Limitations in our ability to adequately forecast the expected value of IT investments represent a notable impediment to efforts to develop business cases that can be relied upon when making IT investment decisions.
This undermines the effectiveness of these decisions and threatens the benefits that a portfolio of IT investments ultimately delivers. Since IT investment decisions have direct implications for the business value generated by IT and for organizational performance in general, this research aims to offer insights that help managers reduce the gap between the expected value of IT investments and the value that these investments actually deliver.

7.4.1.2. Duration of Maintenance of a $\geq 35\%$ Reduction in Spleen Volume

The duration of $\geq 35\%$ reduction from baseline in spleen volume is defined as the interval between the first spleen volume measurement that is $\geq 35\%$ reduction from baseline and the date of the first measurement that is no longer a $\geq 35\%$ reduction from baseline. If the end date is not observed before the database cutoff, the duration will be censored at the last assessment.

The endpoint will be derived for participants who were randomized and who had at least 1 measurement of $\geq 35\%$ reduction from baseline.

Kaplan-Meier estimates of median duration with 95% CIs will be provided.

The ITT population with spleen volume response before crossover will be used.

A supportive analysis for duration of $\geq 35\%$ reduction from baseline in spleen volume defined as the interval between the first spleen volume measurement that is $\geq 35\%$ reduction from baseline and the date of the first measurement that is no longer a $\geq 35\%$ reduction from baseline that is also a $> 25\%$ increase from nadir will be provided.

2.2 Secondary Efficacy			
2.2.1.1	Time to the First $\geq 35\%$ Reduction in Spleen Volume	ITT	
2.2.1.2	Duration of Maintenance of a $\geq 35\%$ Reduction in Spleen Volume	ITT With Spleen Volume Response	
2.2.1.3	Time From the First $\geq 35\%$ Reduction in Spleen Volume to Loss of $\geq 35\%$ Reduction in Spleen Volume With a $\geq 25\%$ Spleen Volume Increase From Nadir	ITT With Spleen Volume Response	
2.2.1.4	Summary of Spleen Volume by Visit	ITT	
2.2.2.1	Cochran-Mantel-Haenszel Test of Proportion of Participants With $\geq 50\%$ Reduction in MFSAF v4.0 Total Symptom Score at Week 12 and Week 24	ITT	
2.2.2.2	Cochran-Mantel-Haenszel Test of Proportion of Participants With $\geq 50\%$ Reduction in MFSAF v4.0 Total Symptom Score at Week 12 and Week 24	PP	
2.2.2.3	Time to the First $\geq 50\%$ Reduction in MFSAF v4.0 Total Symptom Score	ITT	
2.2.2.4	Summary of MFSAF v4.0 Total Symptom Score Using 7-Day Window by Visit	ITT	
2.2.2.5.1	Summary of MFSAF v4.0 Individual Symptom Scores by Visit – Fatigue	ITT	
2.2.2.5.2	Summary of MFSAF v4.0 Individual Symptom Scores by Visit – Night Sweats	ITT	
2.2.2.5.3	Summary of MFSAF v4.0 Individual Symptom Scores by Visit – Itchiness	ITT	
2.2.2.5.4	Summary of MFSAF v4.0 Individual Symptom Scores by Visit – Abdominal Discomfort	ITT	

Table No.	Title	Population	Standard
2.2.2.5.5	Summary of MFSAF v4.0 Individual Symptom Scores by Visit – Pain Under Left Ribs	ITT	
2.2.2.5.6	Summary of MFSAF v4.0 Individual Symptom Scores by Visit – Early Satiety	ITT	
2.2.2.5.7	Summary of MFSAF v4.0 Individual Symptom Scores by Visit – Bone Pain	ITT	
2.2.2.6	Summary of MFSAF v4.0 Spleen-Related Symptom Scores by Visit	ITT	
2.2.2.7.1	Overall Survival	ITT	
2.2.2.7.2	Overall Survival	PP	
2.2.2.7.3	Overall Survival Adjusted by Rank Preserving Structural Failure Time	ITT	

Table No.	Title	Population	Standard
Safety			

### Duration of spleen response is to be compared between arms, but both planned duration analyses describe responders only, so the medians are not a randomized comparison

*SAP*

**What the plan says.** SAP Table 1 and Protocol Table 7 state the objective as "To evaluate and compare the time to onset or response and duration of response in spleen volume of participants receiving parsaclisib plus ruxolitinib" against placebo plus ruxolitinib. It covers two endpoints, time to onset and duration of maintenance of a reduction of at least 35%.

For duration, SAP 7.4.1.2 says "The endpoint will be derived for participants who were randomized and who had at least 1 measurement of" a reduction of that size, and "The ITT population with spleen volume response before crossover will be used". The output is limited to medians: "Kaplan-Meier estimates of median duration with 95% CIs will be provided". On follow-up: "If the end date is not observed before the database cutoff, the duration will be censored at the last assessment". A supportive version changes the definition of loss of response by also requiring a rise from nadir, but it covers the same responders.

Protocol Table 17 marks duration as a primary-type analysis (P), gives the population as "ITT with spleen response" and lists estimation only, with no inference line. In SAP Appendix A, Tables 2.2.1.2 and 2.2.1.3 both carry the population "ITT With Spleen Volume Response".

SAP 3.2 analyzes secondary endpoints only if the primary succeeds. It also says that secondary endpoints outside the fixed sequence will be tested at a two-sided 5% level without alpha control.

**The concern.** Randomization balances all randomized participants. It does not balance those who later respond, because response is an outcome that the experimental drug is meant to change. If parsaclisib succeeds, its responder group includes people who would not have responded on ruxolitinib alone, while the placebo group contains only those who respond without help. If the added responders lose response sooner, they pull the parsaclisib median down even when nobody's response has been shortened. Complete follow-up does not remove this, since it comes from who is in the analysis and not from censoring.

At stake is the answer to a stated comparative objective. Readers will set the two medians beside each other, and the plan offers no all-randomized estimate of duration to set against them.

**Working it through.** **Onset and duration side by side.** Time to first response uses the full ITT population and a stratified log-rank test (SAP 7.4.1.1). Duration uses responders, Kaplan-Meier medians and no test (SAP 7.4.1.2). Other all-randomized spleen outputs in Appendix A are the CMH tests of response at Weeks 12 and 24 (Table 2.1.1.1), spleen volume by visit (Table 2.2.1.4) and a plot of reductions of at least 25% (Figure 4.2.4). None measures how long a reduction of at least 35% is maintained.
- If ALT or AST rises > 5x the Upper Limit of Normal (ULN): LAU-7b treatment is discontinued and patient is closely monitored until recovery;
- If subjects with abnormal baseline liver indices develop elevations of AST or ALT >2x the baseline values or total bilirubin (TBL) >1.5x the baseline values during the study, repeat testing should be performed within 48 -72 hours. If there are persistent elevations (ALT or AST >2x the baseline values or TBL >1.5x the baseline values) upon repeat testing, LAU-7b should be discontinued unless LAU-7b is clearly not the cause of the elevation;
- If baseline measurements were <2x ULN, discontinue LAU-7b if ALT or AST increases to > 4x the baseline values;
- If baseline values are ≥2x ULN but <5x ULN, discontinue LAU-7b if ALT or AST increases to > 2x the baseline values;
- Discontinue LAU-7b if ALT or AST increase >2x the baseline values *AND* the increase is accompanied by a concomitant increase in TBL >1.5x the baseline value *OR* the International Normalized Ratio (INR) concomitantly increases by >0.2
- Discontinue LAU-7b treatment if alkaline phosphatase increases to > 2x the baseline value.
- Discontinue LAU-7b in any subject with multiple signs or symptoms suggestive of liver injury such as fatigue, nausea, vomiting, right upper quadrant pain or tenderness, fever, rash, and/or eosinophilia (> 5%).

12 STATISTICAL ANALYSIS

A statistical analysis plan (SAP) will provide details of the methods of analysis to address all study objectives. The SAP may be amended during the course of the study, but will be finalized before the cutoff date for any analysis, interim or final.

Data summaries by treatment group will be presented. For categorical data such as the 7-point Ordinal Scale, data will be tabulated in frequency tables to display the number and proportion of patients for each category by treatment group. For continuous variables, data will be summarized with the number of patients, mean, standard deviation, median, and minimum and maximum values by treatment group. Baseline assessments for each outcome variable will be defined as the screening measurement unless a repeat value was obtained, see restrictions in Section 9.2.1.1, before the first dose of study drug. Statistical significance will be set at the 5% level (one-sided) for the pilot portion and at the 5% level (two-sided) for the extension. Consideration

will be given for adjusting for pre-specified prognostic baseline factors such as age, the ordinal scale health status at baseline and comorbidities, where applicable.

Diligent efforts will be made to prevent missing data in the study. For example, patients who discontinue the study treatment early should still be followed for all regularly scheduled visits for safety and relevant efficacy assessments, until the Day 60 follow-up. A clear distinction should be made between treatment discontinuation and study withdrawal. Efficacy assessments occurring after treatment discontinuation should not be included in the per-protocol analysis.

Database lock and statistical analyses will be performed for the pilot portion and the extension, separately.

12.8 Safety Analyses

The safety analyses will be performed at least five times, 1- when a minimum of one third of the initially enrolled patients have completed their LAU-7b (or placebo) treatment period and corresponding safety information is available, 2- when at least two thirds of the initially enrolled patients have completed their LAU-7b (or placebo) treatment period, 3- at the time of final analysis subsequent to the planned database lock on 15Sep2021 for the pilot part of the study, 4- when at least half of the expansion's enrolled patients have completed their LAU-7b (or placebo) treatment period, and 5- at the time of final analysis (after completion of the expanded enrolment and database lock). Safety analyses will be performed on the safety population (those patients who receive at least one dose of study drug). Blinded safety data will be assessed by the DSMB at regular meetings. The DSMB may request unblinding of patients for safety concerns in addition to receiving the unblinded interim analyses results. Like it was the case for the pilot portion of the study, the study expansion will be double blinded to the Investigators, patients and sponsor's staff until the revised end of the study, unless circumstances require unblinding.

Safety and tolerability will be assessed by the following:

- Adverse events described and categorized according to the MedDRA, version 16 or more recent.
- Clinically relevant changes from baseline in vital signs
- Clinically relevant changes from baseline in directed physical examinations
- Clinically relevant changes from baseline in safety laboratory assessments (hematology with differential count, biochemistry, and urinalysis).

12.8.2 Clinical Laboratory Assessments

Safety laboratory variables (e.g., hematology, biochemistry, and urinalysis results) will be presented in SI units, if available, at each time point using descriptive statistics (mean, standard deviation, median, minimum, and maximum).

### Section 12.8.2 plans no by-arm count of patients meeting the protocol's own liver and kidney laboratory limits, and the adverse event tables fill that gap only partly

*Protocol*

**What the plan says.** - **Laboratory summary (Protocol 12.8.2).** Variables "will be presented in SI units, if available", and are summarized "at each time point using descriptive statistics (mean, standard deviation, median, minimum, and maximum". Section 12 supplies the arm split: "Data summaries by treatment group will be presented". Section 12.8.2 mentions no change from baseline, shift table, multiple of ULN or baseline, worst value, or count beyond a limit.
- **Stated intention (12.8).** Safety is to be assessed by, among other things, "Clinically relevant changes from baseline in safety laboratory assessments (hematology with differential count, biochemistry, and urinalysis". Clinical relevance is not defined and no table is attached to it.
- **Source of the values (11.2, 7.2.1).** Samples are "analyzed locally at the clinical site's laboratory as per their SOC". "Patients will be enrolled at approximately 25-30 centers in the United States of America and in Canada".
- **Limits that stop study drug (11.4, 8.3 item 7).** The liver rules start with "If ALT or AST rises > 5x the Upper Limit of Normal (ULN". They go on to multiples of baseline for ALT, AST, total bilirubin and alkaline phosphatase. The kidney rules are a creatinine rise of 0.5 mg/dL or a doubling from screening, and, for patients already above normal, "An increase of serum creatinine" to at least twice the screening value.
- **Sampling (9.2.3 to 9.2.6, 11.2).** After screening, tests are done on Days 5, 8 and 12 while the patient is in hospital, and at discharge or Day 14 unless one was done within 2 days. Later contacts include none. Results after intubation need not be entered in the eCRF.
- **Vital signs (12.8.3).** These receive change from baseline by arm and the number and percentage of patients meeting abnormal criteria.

Drawing on prior work that suggests the importance of reference classes to overcoming forecast uncertainty, we identify six distinct classes of IT investments. We evaluate the utility of these reference classes using a dataset of 486 post investment reviews (PIRs) from a large international organization. Results of our analysis indicate that cost reduction initiatives deliver more of their expected business value than revenue generating investments. Further to this, the accuracy of forecasts for initiatives that extend existing revenue streams are better than for initiatives that seek to establish entirely new revenue streams. These findings can be used as an input for practitioners seeking to determine the efficiency of their IT portfolio, improve the impact of their investments, or improve the accuracy of their business cases. They can also be used by those seeking to better understand the IT business value assessment process.